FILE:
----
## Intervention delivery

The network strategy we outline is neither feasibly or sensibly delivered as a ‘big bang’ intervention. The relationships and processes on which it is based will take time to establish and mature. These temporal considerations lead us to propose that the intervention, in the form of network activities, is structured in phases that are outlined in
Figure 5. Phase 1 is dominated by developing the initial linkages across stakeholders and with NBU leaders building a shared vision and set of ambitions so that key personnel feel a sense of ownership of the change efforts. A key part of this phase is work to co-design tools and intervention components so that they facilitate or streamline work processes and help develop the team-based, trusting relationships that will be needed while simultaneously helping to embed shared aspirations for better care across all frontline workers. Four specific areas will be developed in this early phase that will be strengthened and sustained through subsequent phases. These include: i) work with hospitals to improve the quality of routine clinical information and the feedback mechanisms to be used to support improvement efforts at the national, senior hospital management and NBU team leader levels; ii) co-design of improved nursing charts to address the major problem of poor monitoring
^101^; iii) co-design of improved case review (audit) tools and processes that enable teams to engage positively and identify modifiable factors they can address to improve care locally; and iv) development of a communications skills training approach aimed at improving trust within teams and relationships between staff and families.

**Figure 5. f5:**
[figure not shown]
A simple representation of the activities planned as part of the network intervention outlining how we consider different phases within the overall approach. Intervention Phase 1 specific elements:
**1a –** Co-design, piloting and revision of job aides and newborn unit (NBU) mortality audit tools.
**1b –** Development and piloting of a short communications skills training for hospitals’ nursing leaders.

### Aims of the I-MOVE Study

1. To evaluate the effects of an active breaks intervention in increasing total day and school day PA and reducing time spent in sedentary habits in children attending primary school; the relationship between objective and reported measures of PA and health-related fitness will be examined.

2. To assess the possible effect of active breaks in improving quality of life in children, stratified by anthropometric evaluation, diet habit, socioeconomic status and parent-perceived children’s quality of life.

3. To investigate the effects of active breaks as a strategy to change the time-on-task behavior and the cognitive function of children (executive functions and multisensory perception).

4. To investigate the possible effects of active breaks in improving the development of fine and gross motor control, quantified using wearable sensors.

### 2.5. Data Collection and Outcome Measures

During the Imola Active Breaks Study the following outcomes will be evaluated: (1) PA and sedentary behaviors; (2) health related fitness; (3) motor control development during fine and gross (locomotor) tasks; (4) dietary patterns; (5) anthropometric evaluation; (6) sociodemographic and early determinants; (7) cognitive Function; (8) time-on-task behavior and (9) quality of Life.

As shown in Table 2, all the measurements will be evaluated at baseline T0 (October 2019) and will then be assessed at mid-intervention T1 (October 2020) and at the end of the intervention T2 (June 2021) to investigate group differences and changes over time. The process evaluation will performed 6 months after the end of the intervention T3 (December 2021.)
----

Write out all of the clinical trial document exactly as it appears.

## Intervention delivery

The network strategy we outline is neither feasibly or sensibly delivered as a ‘big bang’ intervention. The relationships and processes on which it is based will take time to establish and mature. These temporal considerations lead us to propose that the intervention, in the form of network activities, is structured in phases that are outlined in
Figure 5. Phase 1 is dominated by developing the initial linkages across stakeholders and with NBU leaders building a shared vision and set of ambitions so that key personnel feel a sense of ownership of the change efforts. A key part of this phase is work to co-design tools and intervention components so that they facilitate or streamline work processes and help develop the team-based, trusting relationships that will be needed while simultaneously helping to embed shared aspirations for better care across all frontline workers. Four specific areas will be developed in this early phase that will be strengthened and sustained through subsequent phases. These include: i) work with hospitals to improve the quality of routine clinical information and the feedback mechanisms to be used to support improvement efforts at the national, senior hospital management and NBU team leader levels; ii) co-design of improved nursing charts to address the major problem of poor monitoring
^101^; iii) co-design of improved case review (audit) tools and processes that enable teams to engage positively and identify modifiable factors they can address to improve care locally; and iv) development of a communications skills training approach aimed at improving trust within teams and relationships between staff and families.

**Figure 5. f5:**
[figure not shown]
A simple representation of the activities planned as part of the network intervention outlining how we consider different phases within the overall approach. Intervention Phase 1 specific elements:
**1a –** Co-design, piloting and revision of job aides and newborn unit (NBU) mortality audit tools.
**1b –** Development and piloting of a short communications skills training for hospitals’ nursing leaders.

### Aims of the I-MOVE Study

1. To evaluate the effects of an active breaks intervention in increasing total day and school day PA and reducing time spent in sedentary habits in children attending primary school; the relationship between objective and reported measures of PA and health-related fitness will be examined.

2. To assess the possible effect of active breaks in improving quality of life in children, stratified by anthropometric evaluation, diet habit, socioeconomic status and parent-perceived children’s quality of life.

3. To investigate the effects of active breaks as a strategy to change the time-on-task behavior and the cognitive function of children (executive functions and multisensory perception).

4. To investigate the possible effects of active breaks in improving the development of fine and gross motor control, quantified using wearable sensors.

### 2.5. Data Collection and Outcome Measures

During the Imola Active Breaks Study the following outcomes will be evaluated: (1) PA and sedentary behaviors; (2) health related fitness; (3) motor control development during fine and gross (locomotor) tasks; (4) dietary patterns; (5) anthropometric evaluation; (6) sociodemographic and early determinants; (7) cognitive Function; (8) time-on-task behavior and (9) quality of Life.

As shown in Table 2, all the measurements will be evaluated at baseline T0 (October 2019) and will then be assessed at mid-intervention T1 (October 2020) and at the end of the intervention T2 (June 2021) to investigate group differences and changes over time. The process evaluation will performed 6 months after the end of the intervention T3 (December 2021.)